Court Case Causes Safety Review of RAF Northolt
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Court Case Causes Safety Review of RAF Northolt

Court Case Causes Safety Review of RAF Northolt

  • The safety of all civilian aircraft using government owned military aerodromes is the responsibility of the Civil Aviation Authority.
  • CAA now responsible for deciding if RAF Northolt is safe for use by civil aircraft.
  • As a result taxpayers could potentially be facing a bill in excess of £20 million.
  • RAF Northolt admitted (by MOD and CAA) that it does not comply with Civil Aviation safety standards.
  • Ruling impacts all civilian flights using military aerodromes, including 12,000 civilian flights a year at RAF Northolt.

In a landmark ruling, the Ministry of Defence (MOD) and the Secretary of State have been told that the Civil Aviation Authority (CAA) is the statutory regulator required to determine safety standards for civilian aircraft using government owned military aerodromes.

Previously, as part of a policy of attracting 12,000 more business jets a year to RAF Northolt in west London, Ministers had repeatedly argued that they didn’t need to meet stricter, costlier civilian safety standards – only military ones – and that the CAA had no regulatory powers at military aerodromes.

This meant that smaller private airports reliant on business jets were being significantly undermined, as RAF Northolt became a competitor without incurring the higher costs of complying with civilian safety standards.

London Oxford and Biggin Hill Airports, represented by John Steel QC, lodged an application for a Judicial Review, arguing that military aerodromes should be regulated by the CAA and subject to equivalent safety standards that would apply to civilian airports, as mandated by the UK Civil Aviation Authority (UK CAA).

This Judicial Review has now clarified the position – the CAA and the Secretary of State for Transport are responsible for the safety of all civilian flights using RAF Northolt and other military aerodromes in the U.K. The safety of military flights remains the responsibility of the Military Aviation Authority.

In evidence submitted to the Judicial Review, it has been suggested that the costs to the taxpayer of meeting equivalent safety standards as would apply at a civilian airport would run into the tens of millions. For example, the MOD submitted evidence that suggested that measures to address a lack of adequate emergency runway run off areas to allow for potential under/over-shooting aircraft would alone cost in excess of £21 million at a time of defence cutbacks.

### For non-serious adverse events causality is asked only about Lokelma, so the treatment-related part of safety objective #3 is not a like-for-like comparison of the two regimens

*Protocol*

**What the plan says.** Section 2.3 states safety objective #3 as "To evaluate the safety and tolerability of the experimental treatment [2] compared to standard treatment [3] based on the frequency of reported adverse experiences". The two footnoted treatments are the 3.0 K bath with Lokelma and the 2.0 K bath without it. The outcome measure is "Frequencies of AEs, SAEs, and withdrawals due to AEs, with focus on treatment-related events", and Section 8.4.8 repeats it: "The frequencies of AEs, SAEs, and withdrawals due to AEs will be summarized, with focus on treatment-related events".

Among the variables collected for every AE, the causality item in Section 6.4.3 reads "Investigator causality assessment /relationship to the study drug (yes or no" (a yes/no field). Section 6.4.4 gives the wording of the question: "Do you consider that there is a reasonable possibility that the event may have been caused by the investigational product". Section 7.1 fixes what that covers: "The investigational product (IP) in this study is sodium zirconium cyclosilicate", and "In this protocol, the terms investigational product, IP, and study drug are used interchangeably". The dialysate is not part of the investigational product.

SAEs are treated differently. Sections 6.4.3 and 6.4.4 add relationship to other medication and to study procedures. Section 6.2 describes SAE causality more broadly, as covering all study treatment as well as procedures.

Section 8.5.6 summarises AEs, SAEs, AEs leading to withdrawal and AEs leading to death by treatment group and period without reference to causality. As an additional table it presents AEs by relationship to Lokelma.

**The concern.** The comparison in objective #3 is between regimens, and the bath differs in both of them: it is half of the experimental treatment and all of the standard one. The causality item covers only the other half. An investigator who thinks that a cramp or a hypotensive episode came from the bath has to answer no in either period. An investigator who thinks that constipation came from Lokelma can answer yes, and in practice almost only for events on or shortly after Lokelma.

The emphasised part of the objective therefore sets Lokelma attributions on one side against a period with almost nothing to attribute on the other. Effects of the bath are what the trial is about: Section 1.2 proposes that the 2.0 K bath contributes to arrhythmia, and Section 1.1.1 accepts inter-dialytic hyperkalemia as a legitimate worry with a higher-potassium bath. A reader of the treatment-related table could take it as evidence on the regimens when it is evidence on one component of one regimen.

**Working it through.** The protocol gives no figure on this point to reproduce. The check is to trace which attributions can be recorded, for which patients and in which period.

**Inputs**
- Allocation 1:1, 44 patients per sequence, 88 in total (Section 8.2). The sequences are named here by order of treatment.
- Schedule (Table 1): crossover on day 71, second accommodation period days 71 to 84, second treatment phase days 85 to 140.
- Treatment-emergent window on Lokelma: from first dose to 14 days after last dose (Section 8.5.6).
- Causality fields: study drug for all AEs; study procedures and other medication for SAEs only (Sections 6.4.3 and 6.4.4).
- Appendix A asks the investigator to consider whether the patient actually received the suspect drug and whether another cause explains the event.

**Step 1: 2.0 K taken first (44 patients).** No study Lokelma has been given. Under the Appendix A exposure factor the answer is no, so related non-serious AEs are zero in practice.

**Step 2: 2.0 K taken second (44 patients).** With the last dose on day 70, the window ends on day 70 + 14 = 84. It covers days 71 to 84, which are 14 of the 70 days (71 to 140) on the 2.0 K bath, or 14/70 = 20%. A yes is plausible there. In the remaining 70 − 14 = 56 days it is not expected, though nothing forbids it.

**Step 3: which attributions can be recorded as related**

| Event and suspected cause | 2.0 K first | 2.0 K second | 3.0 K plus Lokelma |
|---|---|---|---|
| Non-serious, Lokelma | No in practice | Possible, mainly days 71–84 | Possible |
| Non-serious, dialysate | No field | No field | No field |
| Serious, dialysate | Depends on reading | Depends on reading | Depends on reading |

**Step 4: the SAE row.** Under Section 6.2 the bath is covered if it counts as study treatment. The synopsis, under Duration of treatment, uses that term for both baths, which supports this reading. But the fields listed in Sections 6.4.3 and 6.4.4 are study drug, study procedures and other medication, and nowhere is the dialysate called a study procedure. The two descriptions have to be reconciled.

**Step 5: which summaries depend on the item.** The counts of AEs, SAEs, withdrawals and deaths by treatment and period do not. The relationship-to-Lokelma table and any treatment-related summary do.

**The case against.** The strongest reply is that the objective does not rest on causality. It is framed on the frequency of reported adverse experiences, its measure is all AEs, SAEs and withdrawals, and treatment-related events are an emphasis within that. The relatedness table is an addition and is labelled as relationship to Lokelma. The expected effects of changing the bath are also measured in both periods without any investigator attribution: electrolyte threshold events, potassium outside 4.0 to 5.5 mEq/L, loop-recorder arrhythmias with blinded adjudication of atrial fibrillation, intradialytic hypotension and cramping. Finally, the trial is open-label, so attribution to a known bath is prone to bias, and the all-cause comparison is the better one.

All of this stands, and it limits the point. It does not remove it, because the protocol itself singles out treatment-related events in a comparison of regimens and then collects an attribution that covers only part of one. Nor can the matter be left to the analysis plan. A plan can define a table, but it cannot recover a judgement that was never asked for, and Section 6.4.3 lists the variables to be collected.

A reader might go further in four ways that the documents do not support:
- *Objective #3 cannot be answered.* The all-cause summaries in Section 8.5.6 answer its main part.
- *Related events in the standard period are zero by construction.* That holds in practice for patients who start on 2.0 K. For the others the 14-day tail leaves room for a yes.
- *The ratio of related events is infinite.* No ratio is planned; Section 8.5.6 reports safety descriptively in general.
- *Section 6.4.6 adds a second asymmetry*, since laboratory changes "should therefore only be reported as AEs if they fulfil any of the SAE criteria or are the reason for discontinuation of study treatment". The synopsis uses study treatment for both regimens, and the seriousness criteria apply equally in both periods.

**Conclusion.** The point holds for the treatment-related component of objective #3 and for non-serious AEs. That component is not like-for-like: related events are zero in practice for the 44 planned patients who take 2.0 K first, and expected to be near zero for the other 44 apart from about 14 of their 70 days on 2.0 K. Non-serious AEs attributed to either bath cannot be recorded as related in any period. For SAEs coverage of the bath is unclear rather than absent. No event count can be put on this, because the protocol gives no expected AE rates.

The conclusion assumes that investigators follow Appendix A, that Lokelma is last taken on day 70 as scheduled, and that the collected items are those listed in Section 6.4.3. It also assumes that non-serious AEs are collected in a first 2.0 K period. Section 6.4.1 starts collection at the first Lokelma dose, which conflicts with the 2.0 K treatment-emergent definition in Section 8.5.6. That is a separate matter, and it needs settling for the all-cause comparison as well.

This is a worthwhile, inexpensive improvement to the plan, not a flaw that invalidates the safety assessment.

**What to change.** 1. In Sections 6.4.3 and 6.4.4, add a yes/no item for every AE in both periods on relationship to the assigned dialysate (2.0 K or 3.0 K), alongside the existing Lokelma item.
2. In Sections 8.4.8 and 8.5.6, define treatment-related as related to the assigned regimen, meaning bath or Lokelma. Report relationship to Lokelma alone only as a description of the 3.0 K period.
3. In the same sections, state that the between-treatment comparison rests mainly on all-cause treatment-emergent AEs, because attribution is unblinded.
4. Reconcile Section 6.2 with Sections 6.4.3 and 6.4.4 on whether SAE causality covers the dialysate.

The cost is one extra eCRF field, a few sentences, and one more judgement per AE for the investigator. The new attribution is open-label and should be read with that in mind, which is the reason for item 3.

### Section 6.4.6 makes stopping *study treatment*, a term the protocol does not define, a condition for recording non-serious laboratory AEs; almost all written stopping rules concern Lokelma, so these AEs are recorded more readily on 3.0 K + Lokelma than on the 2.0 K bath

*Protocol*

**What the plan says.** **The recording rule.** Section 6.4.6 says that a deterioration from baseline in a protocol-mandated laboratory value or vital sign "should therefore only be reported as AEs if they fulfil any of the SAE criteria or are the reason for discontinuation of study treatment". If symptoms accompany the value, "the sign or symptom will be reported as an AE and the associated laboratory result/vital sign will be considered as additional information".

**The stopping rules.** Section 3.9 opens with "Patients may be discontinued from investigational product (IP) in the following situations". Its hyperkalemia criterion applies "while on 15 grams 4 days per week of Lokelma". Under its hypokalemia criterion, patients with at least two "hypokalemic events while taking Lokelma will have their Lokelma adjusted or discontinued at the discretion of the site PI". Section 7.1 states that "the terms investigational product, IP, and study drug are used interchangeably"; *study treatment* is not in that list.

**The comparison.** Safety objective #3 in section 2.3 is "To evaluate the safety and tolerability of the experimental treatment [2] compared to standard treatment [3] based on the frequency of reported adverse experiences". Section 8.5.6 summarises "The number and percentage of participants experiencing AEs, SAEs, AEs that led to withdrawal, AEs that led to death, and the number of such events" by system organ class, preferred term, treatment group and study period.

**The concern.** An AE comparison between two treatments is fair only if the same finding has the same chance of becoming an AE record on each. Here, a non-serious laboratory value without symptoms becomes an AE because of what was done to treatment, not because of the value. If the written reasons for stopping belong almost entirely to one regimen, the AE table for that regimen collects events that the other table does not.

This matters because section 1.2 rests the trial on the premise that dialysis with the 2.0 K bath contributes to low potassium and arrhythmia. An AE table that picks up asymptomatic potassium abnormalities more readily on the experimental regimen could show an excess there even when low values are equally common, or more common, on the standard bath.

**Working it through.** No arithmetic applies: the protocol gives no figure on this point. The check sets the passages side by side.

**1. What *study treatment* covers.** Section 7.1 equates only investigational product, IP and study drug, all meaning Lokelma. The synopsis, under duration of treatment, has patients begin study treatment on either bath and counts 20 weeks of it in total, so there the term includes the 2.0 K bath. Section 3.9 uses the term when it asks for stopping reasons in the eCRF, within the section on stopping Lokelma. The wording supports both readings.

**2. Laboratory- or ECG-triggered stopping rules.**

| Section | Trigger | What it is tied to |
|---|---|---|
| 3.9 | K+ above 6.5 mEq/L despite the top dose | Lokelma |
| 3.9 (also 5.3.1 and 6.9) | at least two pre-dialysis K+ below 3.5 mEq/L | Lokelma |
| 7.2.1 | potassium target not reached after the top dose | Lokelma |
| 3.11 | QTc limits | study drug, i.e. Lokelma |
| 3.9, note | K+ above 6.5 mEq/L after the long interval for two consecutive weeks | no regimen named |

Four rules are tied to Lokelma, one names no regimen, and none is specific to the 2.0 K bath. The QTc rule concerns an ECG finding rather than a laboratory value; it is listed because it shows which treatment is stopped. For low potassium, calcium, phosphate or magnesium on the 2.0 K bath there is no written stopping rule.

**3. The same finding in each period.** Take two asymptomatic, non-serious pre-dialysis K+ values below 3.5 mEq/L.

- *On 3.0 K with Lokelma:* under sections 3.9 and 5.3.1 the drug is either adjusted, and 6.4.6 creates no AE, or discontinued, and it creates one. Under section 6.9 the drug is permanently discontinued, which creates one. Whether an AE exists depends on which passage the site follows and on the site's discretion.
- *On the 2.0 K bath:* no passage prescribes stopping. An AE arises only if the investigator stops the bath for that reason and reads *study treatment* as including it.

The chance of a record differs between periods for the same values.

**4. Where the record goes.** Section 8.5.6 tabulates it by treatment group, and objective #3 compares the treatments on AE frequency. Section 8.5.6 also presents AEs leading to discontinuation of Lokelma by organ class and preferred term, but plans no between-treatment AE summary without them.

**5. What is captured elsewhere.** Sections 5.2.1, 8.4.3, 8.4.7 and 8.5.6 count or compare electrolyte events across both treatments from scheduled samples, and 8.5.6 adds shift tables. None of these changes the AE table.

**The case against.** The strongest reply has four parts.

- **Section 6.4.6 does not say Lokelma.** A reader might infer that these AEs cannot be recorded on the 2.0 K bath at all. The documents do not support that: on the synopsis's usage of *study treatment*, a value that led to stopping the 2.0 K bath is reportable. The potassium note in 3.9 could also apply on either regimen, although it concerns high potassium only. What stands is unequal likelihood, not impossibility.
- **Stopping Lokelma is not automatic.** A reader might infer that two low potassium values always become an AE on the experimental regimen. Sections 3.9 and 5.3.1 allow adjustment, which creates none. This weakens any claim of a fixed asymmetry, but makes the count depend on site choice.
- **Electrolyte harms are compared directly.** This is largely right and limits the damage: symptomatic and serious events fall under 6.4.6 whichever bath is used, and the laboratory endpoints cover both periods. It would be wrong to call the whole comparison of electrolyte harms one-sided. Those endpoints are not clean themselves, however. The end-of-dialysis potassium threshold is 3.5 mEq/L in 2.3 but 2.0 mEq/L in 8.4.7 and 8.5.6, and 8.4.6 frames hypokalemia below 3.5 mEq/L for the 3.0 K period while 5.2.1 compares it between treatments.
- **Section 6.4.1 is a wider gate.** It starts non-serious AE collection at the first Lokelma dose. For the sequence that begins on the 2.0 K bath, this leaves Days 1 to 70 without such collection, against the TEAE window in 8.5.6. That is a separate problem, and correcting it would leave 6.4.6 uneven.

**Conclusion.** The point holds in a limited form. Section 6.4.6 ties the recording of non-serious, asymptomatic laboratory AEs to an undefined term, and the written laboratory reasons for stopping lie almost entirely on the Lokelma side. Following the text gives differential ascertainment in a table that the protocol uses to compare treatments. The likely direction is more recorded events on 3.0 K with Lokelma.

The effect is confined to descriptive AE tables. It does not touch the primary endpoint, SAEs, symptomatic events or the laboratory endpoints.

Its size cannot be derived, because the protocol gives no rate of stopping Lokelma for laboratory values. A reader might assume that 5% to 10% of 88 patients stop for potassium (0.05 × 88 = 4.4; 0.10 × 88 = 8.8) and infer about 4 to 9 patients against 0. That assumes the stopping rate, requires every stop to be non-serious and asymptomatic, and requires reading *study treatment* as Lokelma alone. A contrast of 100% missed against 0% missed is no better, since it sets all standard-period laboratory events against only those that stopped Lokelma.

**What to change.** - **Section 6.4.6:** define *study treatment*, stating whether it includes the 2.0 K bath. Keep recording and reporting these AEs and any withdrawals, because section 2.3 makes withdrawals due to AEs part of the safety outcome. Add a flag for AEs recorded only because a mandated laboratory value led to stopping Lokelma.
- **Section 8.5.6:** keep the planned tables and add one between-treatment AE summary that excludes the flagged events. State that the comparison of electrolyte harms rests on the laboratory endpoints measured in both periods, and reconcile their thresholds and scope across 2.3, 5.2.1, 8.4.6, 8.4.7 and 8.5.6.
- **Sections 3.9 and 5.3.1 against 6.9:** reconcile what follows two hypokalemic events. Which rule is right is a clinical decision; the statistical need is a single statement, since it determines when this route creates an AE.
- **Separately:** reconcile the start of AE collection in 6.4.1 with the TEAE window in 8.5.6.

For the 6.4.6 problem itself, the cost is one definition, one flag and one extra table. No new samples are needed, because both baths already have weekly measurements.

The Judgment is also likely to have a major impact on an ongoing E.U competition investigation concerning State Aid, and requested by London Oxford and Biggin Hill Airports. Should the Commission finds that the MOD have been unfairly competing with the private sector the compensation bill could run into many tens of millions.

In welcoming the Judgment, Will Curtis, Managing Director of Biggin Hill Airport in SE London, said ‘Despite a serious crash in 1996 in which an aircraft overran the runway and collided with a vehicle on the A40 trunk road, RAF Northolt evidently believed it was entitled to bypass many internationally accepted aviation safety measures – measures that civil airports such as ours are required to maintain. Lower safety standards at military aerodromes are unacceptable, not only for those in the aviation industry, but also for passengers and those in the surrounding community on the ground.

The Judgment now for the first time clarifies that the CAA has statutory responsibility for safety in relation to use of RAF Northolt by civil aircraft. This is long overdue as the relevant legislation goes back to 1982. I am sure that they will want to quickly consider their position regarding the safety standards for civil aircraft at RAF Northolt.”

Andi Pargeter, Managing Director of London Oxford Airport said: “Today 85% of flights at RAF Northolt are civilian. They can continue to operate as a military airport accepting military flights, but if they want to continue accepting civilian flights, they may need to put in costly new safety measures. The question for the MOD now is will they use even more taxpayers money in order to distort the market and compete with small private businesses that support hundreds of highly skilled engineering jobs?”

Will Curtis added:

“Using taxpayers’ money to compete with civil airports serving the same customers, is simply not equitable. As military and government flights at RAF Northolt have declined, replacing them with 12,000 civilian flights a year means it is now effectively a civil airport via the back door, despite the Airports Commission stating that it sees no long term role for it.”


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